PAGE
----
Dads who stay home

imgres-1There was a great article in the NYX about two Brooklyn men who stayed home to raise their kids. One of their wives were concerned about her husband being lonely.  How many other men were home raising their kids?  Ends up there was another guy in the neighborhood.

These two guys bonded just like the Mom’s who stay home.  They did playdates, they went places with the kids, they were playing the role that more women play than  men.  Fast forward, the kids are getting ready to enter pre-school so where does that leave the two Dads?  They are feeling unsure of their days.

So many Mom’s go back to work but their priorities have changed so work life will have to change too.  Life is scary.

What I loved about this article is what one of the men said about his feelings around work after being an at home Dad.  He said he couldn’t go back to some 9-5 job with two weeks vacation.  It doesn’t fit into what he has established or how he wants to live his life.  He is going to have to find something that he wants to do that fits into the way it will work for the family.

Perhaps an at-home Dad becomes entrepreneur in the making?


Comments (Archived):

  1. awaldstein

    You should interview my friend Robin Harper on this if inclined.Robin was the marketing brains behind the Simm City gaming franchise and way back then she and her husband made the choice for him to stay home with the kids.Exceptional women and a great friend.

    1. Gotham Gal

      Love Simm City. I always thought it was a genius game. Our kids played for hours together especially roller coaster tycoon. Lots of lessons learned in that game.

      1. awaldstein

        There were four women at that time who drove the brands behind Simm City, behind Broderbund, behind Lucas Arts and behind Interplay.All my counterparts and friends.I was super fortunate in the beginning of my career to be surrounded with powerful tech women on the client side and also on the VC side with Ann Wimblad and Heidi Roizen.Formative for me and I learned a lot.

        1. Pranay Srinivasan

          Broderbund used to build some amazing games in the 90s!!

  2. lisa hickey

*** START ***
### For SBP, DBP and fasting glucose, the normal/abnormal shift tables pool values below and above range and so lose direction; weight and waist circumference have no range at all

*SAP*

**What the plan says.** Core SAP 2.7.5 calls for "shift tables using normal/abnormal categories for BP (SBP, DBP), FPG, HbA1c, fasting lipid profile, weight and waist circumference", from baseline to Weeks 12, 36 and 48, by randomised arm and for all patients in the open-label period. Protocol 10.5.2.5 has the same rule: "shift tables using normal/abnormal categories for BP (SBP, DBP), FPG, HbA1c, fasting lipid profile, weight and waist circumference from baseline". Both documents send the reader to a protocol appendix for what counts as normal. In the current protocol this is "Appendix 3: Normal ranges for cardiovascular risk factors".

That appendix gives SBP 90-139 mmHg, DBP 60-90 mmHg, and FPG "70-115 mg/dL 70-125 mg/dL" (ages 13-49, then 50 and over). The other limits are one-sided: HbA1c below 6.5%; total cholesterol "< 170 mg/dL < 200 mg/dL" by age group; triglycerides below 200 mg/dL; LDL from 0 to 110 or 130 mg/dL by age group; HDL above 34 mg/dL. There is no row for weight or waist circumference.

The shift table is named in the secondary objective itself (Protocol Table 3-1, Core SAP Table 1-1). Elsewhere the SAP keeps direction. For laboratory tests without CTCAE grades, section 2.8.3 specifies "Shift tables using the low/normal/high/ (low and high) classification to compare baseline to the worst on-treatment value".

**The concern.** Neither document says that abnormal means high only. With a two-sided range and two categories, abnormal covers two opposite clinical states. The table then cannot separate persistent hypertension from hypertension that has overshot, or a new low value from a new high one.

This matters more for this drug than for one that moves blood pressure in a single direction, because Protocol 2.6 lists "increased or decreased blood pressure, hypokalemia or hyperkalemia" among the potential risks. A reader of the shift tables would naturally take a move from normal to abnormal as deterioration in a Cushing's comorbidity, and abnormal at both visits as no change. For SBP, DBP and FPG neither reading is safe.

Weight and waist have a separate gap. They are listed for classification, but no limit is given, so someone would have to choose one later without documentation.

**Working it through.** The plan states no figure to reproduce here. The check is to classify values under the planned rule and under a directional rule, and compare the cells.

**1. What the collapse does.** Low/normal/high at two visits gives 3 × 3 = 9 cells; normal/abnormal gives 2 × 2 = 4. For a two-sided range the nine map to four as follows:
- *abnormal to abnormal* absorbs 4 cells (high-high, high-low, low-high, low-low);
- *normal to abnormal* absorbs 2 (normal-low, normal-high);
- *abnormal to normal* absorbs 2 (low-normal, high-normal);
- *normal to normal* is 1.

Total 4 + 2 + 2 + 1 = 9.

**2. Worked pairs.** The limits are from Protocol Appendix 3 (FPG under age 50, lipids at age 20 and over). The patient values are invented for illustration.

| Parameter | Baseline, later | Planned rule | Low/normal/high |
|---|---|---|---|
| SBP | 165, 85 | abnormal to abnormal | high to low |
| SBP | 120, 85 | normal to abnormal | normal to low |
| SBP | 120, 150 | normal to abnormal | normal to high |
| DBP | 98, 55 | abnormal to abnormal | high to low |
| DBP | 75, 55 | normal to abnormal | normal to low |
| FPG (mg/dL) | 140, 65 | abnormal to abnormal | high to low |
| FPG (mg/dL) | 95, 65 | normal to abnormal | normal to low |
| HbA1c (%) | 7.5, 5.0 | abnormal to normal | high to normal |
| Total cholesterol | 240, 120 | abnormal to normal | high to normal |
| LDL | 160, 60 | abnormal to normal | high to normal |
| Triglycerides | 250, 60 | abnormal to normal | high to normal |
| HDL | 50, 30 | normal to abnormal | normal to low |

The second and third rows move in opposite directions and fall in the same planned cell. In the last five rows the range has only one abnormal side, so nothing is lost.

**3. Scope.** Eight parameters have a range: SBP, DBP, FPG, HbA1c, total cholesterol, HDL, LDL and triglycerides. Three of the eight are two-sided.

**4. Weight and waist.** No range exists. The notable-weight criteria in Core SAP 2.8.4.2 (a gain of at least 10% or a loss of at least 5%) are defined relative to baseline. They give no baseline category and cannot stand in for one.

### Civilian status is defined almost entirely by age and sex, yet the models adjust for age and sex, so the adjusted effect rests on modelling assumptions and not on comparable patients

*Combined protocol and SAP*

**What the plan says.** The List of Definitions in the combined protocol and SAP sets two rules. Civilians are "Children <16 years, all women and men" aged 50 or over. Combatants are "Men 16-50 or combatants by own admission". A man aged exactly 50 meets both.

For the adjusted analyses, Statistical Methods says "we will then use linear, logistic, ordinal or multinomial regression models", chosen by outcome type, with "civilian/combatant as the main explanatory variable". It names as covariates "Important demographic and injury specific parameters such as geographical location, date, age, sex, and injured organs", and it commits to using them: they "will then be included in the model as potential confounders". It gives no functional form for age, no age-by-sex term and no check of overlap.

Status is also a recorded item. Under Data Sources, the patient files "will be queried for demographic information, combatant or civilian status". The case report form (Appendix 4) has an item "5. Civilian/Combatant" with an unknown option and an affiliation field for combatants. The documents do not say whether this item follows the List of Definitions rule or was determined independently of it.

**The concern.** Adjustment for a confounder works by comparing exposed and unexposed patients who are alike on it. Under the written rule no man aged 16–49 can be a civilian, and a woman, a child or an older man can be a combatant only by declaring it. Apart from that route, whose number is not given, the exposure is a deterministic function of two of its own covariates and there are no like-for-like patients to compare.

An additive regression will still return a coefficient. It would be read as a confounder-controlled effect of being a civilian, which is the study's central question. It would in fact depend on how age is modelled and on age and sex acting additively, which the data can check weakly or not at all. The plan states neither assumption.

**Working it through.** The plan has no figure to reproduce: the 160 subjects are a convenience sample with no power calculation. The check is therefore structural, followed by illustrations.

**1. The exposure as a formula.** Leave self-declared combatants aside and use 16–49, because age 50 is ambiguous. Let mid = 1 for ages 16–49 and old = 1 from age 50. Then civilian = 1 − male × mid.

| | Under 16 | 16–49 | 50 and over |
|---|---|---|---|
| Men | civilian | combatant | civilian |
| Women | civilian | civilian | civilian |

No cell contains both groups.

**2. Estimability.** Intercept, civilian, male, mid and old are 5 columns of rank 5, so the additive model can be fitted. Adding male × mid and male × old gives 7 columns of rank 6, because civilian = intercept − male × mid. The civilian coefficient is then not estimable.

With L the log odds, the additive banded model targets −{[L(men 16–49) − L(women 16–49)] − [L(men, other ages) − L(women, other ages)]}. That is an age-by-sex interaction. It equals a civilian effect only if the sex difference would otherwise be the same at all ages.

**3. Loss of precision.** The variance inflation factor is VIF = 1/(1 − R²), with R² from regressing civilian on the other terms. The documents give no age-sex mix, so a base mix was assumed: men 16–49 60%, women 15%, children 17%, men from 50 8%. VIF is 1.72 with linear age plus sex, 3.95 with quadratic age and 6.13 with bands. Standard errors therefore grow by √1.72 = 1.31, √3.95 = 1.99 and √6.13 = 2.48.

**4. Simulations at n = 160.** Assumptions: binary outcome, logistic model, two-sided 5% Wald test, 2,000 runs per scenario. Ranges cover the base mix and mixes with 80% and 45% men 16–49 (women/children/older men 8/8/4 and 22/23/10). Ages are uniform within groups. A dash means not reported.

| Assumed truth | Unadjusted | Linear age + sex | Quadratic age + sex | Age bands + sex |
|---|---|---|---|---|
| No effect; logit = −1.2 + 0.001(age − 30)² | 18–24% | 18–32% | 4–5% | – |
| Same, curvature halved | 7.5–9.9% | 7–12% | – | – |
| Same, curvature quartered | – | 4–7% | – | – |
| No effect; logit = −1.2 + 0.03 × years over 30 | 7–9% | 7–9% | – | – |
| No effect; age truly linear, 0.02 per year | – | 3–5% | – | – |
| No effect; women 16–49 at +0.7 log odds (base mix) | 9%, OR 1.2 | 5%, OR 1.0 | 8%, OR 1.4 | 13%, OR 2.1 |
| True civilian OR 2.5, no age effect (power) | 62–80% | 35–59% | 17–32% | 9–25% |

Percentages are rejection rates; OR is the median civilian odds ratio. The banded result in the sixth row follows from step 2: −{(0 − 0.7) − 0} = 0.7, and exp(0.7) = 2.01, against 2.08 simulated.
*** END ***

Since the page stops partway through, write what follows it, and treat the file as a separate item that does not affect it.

This is awesome. What I see is that there has been almost no bigger generational change that has happened recently than the move of fathers to become more active, engaged, and visible parents and partners in parenting instead of slipping quietly into the role of “breadwinner” because that is the way things had been in the past. It is such a great thing, and, IMO, we will never get equality on ALL fronts until this becomes more widespread. It is so great to see it becoming a part of the larger cultural conversation. Thanks for helping to spark that Joanne. You got at the essence of the story beautifully.

    1. Gotham Gal

      Things are changing.

  3. Susan Rubinsky

    Interesting. I dated a guy who had been a stay at home Dad. His wife had been the breadwinner. When he got divorced, he was faced with an extreme drop in household income and the quandary of how to re-enter the workforce. Even when the marriage doesn’t work out, I think that the more that men experience the realities that most women face in their lives, the more compassion and understanding there will be for workplace change and policy change.

    1. Gotham Gal


  4. Kirsten Lambertsen

    My husband was the stay-at-home parent before my son went to school. His parents kept asking him when he was going to get off his butt and get a job. And his mother had been a stay at home mom!Mr. Kirsten has always been very empathetic, but being the stay-at-home expanded his capacity even more. The very first day he said, “I have no idea how single working mothers do this.”